Adjusting the Benjamin Graham Enterprising Investor Screen
Since 1934, the works of Benjamin Graham have helped to guide individual and professional investors in their quest to make good investment decisions.
Graham’s intrinsic value approach grew out of the lessons learned from the stock market crash of 1929. Rather than trying to beat the market by seeking the best companies in the hottest industries, Graham argued that it is safer to build a portfolio of undervalued stocks that are being ignored or discriminated against by the market. Graham’s approach focused on the concept of an intrinsic value that is justified by a firm’s assets, earnings, dividends and financial strength.
In this article
- The Enterprising Investor Screen
- Managing the Portfolio
- Profile of Passing Companies
- Graham in Summary
- What It Takes: Graham Enterprising Investor Revised Criteria
- The AAII Stock Screens
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Graham’s philosophy continues to flourish through two primary books: “Security Analysis,” co-authored with David Dodd, and “The Intelligent Investor.” “Security Analysis” was first released as a college investment textbook back in 1934 and was most recently revised in 2008 (sixth edition, McGraw-Hill). “Security Analysis” presents the investment process by covering the analysis of the economy, sectors and industries, financial statements, and bonds and stocks. “Security Analysis” is still used as a textbook at Columbia Business School.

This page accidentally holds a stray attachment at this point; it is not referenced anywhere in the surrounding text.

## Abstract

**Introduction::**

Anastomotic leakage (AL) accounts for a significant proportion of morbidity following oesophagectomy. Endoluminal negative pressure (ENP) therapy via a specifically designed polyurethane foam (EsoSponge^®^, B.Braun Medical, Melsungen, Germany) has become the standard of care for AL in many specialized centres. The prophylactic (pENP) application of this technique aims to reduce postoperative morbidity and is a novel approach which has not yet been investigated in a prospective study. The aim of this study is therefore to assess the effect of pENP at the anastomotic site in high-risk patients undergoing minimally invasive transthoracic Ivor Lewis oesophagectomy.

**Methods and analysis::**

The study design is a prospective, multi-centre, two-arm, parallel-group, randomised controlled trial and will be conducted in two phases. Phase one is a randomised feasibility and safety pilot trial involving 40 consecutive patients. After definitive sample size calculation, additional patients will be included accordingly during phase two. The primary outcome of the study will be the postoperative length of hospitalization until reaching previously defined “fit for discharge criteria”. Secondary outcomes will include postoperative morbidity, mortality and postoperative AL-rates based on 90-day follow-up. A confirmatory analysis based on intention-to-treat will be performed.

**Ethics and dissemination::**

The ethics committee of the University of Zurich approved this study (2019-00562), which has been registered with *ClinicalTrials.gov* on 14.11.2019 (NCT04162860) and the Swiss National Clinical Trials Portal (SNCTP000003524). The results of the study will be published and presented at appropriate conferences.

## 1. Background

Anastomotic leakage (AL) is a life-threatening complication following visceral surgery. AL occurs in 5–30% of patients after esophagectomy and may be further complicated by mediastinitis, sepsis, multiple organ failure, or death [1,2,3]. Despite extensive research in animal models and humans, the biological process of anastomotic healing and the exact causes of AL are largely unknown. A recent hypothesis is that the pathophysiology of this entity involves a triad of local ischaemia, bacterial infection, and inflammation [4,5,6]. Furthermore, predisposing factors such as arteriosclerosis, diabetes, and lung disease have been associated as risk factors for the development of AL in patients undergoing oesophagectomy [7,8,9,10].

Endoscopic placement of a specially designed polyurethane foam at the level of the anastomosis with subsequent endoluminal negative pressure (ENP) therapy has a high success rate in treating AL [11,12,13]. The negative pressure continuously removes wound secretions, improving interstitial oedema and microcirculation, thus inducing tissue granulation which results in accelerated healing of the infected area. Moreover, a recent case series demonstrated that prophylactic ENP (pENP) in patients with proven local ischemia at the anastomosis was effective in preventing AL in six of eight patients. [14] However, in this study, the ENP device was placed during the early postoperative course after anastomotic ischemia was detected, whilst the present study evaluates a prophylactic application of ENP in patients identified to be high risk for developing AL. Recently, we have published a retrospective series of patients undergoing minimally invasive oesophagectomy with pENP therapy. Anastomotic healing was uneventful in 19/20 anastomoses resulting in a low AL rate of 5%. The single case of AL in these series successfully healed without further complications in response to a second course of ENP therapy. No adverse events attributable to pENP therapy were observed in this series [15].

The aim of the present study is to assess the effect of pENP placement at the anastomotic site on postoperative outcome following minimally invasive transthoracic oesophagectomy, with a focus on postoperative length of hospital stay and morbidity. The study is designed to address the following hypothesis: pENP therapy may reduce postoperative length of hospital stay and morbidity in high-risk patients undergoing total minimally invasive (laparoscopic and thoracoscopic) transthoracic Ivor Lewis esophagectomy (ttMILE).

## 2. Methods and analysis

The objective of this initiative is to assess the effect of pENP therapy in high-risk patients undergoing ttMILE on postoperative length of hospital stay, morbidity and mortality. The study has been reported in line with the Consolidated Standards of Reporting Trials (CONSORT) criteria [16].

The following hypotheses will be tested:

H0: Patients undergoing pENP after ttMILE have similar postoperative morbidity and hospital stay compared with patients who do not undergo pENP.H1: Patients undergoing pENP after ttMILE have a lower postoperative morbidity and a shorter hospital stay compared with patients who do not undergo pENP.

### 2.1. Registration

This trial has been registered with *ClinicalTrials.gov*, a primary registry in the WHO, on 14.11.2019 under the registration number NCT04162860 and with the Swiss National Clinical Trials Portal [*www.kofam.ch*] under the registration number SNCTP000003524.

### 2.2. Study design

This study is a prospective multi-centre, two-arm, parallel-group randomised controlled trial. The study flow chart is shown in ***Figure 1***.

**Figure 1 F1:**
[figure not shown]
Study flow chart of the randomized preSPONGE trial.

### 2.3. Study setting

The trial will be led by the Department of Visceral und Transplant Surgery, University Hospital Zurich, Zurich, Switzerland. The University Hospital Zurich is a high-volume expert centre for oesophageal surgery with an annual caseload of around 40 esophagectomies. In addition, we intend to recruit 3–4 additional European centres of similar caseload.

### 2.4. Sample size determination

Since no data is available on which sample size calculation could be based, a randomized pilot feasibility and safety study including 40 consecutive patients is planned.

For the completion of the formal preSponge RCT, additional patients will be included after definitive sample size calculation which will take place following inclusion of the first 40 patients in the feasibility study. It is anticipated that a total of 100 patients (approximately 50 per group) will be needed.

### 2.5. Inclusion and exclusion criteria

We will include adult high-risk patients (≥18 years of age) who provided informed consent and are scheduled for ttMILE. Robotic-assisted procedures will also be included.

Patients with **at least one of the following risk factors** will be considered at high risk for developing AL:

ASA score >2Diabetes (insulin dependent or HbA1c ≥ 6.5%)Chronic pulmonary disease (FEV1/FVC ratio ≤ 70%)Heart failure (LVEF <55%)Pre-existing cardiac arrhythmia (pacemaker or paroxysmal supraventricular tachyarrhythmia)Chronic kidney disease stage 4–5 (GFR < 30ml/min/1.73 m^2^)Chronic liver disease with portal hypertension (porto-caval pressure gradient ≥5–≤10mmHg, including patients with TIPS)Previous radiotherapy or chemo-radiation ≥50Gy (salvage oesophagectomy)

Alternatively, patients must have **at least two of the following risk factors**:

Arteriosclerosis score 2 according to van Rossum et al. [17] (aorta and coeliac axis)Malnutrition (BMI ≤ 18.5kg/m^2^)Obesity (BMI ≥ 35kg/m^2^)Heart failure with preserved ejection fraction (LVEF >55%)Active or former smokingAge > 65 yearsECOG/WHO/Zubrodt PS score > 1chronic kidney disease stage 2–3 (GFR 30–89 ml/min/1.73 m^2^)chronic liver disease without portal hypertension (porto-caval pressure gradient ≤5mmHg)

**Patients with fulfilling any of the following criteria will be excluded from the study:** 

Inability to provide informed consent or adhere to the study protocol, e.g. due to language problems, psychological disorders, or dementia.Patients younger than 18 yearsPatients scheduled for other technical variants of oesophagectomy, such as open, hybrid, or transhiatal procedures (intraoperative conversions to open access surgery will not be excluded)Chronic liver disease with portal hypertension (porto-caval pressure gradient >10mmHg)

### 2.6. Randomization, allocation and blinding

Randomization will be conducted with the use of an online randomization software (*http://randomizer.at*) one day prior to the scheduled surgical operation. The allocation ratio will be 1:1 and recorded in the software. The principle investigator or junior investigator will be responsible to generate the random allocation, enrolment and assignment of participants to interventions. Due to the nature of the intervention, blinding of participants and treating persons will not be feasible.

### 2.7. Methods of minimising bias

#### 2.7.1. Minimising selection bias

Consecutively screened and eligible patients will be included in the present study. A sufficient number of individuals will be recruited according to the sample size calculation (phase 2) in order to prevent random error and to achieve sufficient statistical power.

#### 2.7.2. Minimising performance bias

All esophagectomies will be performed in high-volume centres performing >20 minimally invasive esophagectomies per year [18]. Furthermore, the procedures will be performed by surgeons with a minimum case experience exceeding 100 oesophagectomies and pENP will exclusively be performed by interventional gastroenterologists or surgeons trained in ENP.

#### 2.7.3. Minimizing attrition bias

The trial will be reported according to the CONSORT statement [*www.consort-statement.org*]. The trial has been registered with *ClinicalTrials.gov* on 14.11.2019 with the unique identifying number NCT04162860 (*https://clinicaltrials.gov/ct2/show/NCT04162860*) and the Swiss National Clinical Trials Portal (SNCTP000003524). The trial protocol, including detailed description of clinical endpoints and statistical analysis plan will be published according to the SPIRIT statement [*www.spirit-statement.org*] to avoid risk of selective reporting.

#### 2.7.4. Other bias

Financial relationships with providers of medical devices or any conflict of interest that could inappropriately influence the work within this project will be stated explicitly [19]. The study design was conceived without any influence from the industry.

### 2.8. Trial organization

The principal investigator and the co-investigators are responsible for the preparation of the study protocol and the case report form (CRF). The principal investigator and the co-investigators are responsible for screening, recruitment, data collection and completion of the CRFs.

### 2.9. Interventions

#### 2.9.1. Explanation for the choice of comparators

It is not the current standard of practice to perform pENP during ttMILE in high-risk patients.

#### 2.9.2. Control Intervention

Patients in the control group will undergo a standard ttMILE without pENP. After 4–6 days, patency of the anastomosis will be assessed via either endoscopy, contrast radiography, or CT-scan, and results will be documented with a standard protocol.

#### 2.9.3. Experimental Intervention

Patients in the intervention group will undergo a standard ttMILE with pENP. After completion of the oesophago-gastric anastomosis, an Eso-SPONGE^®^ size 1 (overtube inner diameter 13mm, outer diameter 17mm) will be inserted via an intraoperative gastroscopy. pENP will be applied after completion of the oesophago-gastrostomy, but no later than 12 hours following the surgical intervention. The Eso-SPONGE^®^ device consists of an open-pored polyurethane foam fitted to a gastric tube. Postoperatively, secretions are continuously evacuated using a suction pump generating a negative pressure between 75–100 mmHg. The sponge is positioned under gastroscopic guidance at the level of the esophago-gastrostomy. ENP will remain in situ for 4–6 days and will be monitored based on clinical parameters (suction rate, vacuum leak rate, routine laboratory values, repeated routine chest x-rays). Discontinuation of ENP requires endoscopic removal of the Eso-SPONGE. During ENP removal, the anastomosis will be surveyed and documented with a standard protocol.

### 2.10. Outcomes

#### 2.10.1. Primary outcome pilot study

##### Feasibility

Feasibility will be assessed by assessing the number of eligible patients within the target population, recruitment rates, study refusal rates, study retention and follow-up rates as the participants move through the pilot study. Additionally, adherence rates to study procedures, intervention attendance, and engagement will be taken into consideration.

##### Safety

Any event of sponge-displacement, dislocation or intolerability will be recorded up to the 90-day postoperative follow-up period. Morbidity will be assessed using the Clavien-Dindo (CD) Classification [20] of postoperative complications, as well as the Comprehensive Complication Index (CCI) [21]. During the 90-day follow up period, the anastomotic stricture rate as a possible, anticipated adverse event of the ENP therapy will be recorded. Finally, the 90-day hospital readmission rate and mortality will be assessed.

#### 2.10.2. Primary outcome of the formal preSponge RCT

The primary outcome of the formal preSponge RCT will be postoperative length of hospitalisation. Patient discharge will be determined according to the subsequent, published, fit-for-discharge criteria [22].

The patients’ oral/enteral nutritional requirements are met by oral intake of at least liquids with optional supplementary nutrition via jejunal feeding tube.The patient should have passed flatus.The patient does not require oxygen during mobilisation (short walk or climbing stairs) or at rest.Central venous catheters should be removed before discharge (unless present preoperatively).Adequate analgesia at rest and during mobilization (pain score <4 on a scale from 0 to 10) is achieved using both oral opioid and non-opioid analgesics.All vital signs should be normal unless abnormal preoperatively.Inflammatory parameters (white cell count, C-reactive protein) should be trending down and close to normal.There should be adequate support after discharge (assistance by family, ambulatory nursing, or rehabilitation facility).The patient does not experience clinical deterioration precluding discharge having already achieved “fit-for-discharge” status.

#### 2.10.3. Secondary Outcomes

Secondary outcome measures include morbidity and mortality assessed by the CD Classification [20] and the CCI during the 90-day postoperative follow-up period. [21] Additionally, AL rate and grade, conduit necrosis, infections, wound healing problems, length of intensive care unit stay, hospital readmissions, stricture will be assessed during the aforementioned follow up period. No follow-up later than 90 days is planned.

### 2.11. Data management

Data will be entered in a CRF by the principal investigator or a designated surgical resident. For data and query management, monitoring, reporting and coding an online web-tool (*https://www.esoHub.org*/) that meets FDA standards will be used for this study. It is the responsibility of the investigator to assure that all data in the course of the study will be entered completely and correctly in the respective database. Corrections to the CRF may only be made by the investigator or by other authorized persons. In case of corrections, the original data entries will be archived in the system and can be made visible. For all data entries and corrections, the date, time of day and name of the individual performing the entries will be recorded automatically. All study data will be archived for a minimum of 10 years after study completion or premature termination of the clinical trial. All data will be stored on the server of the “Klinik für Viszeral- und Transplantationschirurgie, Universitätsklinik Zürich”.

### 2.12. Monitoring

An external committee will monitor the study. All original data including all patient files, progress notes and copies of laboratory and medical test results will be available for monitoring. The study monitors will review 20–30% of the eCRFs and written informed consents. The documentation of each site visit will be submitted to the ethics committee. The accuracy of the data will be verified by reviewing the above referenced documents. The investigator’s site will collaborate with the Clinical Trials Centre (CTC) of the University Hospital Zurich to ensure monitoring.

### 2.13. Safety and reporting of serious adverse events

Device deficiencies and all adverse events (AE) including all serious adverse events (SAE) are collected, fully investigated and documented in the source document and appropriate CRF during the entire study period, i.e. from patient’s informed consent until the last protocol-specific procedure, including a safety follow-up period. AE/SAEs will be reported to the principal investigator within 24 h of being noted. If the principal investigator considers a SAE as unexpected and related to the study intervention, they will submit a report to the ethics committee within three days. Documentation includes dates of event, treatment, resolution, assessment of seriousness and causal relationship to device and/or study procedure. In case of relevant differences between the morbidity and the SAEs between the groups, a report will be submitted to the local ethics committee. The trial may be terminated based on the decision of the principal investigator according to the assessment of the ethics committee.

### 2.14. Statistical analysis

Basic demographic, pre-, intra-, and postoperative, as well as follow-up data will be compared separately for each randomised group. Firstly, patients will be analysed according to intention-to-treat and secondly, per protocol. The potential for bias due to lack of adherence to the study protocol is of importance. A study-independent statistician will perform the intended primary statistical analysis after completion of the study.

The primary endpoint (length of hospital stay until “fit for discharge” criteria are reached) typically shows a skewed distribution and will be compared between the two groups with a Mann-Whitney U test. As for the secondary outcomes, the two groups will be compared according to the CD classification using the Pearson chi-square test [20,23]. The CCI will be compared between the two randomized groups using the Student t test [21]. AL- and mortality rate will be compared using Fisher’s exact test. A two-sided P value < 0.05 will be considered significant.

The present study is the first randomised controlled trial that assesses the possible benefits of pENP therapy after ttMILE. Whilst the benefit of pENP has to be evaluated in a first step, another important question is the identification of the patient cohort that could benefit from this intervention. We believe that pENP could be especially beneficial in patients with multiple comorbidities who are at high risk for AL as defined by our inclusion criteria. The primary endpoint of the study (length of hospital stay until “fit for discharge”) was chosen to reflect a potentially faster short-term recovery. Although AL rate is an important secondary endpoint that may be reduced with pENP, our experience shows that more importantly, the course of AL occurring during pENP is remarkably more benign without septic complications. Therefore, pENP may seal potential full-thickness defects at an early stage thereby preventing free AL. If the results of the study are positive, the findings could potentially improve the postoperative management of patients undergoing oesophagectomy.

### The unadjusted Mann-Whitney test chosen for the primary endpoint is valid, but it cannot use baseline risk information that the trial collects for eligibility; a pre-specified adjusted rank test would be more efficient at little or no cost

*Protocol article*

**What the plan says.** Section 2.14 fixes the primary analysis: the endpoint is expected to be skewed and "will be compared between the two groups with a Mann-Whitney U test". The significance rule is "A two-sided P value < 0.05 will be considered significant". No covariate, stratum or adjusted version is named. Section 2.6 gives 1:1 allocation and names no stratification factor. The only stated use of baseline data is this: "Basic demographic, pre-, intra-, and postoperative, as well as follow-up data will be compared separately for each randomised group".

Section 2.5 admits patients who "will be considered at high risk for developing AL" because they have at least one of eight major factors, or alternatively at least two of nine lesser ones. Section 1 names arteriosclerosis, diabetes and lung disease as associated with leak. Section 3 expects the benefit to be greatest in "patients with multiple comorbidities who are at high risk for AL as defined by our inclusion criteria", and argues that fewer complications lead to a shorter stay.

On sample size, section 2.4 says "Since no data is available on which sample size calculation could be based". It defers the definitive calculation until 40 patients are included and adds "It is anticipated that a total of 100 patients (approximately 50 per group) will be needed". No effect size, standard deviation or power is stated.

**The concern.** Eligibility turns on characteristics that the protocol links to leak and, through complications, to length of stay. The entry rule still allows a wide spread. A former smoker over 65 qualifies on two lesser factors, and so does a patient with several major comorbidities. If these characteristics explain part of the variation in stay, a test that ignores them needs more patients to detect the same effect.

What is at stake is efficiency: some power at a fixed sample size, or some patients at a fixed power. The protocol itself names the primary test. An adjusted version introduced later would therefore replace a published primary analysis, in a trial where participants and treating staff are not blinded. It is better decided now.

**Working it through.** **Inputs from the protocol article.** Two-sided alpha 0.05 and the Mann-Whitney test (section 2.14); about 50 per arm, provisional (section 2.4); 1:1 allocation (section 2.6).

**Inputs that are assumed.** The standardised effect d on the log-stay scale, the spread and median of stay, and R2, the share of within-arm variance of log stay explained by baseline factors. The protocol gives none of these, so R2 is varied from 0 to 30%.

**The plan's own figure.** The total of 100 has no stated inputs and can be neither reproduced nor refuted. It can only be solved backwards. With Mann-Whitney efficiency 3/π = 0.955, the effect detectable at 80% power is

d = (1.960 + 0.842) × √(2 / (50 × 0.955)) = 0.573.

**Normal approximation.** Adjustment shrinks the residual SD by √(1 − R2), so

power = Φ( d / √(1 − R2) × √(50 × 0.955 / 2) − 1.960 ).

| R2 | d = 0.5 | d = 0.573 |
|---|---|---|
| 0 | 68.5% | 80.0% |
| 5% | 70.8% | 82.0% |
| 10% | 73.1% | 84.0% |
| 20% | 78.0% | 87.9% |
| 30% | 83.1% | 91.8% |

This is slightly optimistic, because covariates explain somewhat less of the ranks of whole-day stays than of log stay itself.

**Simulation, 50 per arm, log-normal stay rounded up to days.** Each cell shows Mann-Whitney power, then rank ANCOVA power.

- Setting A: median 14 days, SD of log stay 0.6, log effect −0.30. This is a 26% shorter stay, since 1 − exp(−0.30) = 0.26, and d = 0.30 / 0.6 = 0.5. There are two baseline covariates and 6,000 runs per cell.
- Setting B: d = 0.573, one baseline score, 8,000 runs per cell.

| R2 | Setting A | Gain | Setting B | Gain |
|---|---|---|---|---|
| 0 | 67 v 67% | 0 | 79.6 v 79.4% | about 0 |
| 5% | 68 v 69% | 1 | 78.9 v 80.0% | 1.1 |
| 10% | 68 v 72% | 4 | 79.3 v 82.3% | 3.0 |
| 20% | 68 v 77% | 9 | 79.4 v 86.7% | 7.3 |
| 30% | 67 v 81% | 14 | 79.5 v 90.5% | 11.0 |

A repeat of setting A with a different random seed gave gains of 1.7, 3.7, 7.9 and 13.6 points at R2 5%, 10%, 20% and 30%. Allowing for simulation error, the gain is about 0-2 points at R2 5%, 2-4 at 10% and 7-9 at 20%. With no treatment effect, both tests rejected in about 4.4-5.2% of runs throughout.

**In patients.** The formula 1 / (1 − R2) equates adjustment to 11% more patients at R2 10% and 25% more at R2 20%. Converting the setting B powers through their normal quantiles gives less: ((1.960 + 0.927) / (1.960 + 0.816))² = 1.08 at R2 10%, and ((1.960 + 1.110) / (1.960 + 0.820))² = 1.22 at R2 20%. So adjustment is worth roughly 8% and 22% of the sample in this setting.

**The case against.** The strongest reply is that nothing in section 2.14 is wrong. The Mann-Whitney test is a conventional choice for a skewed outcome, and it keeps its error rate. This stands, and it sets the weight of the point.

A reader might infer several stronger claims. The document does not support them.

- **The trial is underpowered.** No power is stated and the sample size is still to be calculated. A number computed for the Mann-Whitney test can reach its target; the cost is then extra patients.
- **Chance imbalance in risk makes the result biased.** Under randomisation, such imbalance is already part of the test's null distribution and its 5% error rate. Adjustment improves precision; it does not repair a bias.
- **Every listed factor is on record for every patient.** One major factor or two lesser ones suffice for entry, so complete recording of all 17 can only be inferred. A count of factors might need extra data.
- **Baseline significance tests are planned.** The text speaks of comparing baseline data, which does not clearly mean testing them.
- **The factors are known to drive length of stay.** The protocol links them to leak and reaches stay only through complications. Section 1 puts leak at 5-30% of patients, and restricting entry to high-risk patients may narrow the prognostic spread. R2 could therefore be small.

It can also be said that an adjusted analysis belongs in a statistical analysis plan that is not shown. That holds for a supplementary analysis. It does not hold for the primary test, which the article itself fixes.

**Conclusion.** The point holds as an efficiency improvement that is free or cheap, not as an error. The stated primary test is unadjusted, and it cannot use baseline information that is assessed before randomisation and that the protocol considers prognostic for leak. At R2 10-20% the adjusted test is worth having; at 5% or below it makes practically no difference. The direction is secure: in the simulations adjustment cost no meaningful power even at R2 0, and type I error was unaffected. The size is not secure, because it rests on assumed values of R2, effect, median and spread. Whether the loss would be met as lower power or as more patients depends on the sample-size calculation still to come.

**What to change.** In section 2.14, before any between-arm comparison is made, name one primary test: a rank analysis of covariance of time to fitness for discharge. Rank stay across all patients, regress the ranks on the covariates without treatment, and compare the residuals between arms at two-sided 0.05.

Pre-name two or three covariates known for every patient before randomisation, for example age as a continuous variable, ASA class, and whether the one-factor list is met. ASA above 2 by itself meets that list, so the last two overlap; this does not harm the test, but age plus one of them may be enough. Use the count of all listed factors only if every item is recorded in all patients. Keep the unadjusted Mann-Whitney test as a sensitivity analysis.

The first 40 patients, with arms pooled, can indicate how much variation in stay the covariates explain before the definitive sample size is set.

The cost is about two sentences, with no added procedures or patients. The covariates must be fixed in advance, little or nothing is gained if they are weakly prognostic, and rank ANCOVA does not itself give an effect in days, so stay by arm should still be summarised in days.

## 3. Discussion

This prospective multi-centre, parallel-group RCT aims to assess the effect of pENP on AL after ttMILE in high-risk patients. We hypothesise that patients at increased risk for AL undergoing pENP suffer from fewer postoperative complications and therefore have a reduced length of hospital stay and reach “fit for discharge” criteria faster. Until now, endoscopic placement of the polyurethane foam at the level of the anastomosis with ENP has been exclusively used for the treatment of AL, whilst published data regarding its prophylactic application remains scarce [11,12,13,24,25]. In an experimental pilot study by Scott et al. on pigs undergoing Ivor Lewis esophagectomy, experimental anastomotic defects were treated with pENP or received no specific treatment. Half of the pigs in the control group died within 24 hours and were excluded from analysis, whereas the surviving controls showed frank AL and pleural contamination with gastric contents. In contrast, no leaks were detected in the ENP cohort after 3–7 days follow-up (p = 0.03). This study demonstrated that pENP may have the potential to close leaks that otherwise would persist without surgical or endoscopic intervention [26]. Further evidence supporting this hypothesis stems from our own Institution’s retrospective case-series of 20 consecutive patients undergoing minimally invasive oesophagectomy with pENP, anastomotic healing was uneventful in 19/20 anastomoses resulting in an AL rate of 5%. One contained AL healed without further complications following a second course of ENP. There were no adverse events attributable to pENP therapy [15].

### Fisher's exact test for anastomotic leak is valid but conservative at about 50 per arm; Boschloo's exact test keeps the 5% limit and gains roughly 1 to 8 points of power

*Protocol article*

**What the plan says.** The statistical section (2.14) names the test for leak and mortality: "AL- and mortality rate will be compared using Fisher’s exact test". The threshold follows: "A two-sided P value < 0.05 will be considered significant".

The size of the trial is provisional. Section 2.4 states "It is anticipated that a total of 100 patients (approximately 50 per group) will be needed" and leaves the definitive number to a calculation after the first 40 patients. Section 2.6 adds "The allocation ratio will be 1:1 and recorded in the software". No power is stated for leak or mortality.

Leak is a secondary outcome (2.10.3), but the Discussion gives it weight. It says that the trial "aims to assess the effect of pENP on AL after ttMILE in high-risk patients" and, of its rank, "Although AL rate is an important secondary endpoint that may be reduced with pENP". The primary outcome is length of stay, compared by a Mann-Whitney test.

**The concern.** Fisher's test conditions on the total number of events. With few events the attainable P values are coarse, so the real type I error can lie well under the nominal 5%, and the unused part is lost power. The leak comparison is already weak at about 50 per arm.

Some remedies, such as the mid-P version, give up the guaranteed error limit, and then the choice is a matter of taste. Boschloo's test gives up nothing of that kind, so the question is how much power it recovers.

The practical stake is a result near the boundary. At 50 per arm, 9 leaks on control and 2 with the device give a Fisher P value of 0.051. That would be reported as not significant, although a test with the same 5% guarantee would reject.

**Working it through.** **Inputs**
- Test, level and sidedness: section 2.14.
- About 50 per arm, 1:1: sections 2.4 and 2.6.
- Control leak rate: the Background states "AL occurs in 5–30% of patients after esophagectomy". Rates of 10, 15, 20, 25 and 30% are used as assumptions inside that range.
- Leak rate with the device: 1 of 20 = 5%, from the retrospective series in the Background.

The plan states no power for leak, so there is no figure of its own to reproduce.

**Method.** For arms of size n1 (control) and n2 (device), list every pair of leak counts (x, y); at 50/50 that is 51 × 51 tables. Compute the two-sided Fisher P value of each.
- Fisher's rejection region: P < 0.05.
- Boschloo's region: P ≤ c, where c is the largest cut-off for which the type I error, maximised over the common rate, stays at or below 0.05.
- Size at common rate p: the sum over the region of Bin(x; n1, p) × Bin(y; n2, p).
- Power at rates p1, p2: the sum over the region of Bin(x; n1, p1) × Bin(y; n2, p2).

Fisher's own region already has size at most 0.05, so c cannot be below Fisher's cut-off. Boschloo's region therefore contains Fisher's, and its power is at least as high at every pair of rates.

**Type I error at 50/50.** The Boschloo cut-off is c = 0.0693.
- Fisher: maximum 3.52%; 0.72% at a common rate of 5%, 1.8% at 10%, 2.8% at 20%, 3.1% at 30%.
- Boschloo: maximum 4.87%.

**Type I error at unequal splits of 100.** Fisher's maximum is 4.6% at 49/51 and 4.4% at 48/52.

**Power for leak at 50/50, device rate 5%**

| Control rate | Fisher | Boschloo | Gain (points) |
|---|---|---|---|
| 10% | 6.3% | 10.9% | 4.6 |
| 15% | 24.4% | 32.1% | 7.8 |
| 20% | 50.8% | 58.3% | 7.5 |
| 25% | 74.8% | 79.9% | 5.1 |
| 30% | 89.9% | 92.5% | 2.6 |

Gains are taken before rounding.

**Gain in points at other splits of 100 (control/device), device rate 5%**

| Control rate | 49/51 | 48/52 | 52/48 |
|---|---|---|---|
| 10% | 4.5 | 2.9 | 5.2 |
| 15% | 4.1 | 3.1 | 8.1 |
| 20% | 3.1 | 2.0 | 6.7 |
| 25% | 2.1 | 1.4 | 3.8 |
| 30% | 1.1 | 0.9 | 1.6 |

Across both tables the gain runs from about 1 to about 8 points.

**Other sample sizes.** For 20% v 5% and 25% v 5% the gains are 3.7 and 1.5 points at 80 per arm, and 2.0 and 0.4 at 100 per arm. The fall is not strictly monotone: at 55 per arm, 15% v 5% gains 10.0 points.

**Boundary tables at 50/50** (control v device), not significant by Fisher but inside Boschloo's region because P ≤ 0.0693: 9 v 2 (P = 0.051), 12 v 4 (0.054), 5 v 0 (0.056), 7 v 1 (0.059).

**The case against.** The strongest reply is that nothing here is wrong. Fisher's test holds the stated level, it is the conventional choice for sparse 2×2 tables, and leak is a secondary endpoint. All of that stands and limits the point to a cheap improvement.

“The Intelligent Investor” was first released in 1949 and is geared toward the individual investor. Graham periodically updated the book until his death in 1976. “The Intelligent Investor” has been revised a number of times since, with additions by Warren Buffett and Jason Zweig, most recently in 2003 (revised edition, Collins Business). The book presents Graham’s basic philosophy of holding a mix of bonds and stocks and selecting stocks for both the “defensive investor” and the “enterprising investor.”
Graham’s contrarian view dictates that stocks will appear most attractive when they are relatively unpopular with the market. The selection process takes great conviction and discipline because the momentum of the market will seemingly be against the investor and there may be no clear indication as to when the market will come around and agree with you. However, the possibility of extraordinary gains only exists when the investor disagrees with the market.
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